The Dangers of Gambling

Gambling is the wagering of something of value on an event with a chance of winning something else of value. The event may be a random outcome such as a roll of dice or a spin of the roulette wheel, or it can be an anticipated result such as a sporting event or an election result. The chances of winning are dependent on the amount of money that is put at risk and the size of the reward. Gambling can be an enjoyable pastime, but it can also cause problems such as addiction, financial crisis and social isolation. Problem gambling can affect mental and physical health, relationships and career. It can lead to debt and even homelessness. It can be triggered by mood disorders such as depression and anxiety or made worse by them.

The human brain is biologically programmed to seek rewards. Healthy behaviors such as eating, spending time with friends and family, and exercising produce the chemical dopamine, which helps us feel good. Problem gamblers use gambling as a way to get that same feeling of pleasure, but it is often accompanied by feelings of guilt and shame. These feelings are why it is important for family and friends to reach out to a support network or attend a self-help group such as Gamblers Anonymous.

It is estimated that about 2 million U.S. adults meet the criteria for having a severe gambling disorder. Another 4-6 million Americans have a mild or moderate gambling disorder. While the numbers of people who meet the criteria for a severe problem are relatively small, gambling problems can still have a significant negative impact on a person’s life.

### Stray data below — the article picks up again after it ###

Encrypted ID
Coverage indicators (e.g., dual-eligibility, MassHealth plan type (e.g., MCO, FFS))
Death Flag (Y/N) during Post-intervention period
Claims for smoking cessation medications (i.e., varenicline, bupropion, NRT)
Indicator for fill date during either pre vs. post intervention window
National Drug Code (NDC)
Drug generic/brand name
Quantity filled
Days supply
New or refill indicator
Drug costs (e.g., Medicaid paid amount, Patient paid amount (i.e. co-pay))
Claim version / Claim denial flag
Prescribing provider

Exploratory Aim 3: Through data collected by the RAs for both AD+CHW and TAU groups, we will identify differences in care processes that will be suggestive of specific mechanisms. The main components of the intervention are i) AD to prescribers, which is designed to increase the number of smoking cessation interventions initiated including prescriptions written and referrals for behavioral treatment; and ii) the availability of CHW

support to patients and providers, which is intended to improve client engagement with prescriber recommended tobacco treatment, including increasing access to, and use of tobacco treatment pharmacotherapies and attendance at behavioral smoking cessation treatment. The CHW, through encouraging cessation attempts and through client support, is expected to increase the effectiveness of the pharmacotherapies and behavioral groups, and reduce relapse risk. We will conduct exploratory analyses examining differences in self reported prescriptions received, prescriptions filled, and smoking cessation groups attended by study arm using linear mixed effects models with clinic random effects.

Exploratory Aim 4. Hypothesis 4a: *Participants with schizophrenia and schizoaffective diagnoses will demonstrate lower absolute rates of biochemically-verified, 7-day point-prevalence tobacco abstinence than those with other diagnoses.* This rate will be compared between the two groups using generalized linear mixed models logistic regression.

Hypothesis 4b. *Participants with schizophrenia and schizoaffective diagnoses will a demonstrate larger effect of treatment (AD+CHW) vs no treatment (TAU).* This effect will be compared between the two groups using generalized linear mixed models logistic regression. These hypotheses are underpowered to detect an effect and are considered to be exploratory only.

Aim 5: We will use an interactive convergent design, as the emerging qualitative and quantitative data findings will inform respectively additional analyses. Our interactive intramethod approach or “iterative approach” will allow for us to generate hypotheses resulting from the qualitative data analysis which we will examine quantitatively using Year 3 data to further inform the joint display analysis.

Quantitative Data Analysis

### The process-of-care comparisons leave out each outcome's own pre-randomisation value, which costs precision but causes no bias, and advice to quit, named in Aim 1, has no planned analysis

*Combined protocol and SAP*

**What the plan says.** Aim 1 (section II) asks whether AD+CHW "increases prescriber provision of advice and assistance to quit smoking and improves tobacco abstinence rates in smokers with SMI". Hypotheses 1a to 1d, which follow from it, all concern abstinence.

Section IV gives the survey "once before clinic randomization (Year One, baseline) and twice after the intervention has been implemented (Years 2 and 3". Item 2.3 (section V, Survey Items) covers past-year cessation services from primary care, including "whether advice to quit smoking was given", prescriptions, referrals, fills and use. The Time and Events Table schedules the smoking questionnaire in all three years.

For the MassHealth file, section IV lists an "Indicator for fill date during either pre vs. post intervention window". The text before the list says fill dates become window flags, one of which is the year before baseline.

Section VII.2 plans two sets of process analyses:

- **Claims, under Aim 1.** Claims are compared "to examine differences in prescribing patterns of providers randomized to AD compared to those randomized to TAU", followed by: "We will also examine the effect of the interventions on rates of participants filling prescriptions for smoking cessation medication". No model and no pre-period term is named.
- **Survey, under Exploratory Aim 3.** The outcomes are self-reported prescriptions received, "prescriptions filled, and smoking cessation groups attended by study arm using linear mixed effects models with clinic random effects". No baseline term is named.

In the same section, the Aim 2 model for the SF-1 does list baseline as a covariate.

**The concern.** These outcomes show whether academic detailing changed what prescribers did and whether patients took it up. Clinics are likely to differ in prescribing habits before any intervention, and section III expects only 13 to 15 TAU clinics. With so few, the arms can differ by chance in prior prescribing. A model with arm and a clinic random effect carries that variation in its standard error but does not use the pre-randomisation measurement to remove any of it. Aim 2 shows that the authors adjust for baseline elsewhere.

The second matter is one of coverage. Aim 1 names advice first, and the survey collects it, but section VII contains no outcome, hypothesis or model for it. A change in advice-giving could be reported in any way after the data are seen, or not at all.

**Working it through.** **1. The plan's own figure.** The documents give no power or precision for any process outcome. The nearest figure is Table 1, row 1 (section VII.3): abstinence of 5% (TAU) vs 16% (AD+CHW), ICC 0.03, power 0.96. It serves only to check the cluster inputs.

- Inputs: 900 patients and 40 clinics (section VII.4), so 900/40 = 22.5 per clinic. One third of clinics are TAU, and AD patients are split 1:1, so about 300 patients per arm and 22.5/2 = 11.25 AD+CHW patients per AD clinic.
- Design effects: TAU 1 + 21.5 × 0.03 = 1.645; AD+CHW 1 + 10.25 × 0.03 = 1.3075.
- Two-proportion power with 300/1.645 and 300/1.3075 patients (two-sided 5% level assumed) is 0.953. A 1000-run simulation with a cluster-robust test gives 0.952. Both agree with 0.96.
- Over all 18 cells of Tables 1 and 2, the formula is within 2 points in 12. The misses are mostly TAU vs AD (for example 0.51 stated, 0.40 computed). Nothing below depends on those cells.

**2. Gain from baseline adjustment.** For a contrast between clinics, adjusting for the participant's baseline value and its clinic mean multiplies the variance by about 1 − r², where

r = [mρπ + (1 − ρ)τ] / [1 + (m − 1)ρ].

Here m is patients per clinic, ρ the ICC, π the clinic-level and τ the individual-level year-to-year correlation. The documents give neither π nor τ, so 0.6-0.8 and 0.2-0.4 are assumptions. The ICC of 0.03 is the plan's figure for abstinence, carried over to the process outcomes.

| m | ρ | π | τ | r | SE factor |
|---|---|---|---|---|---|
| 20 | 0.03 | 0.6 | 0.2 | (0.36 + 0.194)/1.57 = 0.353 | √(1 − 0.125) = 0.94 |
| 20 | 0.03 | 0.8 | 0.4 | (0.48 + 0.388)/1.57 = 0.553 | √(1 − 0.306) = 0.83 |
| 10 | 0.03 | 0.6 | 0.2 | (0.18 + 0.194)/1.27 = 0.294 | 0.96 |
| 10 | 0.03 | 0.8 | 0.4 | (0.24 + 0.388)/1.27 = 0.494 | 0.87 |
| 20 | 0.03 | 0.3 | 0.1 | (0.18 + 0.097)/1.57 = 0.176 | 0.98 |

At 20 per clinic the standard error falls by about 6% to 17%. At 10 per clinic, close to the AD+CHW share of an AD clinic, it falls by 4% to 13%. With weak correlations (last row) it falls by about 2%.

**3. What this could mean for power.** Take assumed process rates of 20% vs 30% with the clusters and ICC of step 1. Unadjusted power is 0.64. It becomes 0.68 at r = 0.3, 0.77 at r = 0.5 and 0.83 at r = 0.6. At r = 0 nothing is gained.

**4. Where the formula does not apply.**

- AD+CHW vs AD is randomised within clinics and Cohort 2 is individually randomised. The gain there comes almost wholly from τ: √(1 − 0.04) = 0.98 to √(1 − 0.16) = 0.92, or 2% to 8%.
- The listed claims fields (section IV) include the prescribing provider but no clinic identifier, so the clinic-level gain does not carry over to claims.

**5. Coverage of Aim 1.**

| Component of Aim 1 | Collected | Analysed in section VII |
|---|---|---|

Problem gambling is a complex illness and requires professional treatment. Psychotherapy can help reduce symptoms of gambling disorder and restore a sense of control over one’s life. There are many different types of therapy available, including cognitive behavioral therapy (CBT), psychodynamic therapy and group therapy. Family therapy is also helpful and can help build stronger relationships. Credit and budgeting counseling is important to address issues that can be exacerbated by gambling disorders.

There is a strong link between gambling and suicide. If you or someone you know has thoughts of suicide, call 999 or visit A&E immediately. There are several ways to address a gambling disorder, including psychotherapy and medication. It is also important to address any underlying mood disorders that may be contributing to the problem.

Avoid high-risk situations, such as using credit cards and taking out loans or carrying large amounts of money with you. Also, don’t use gambling venues to socialise or gamble as a reaction to emotions. Try to find a healthier way to relieve unpleasant feelings, such as exercise or taking up a hobby. If you are reliant on gambling to make ends meet, speak to StepChange for free debt advice. The sooner you address the issue, the easier it will be to overcome.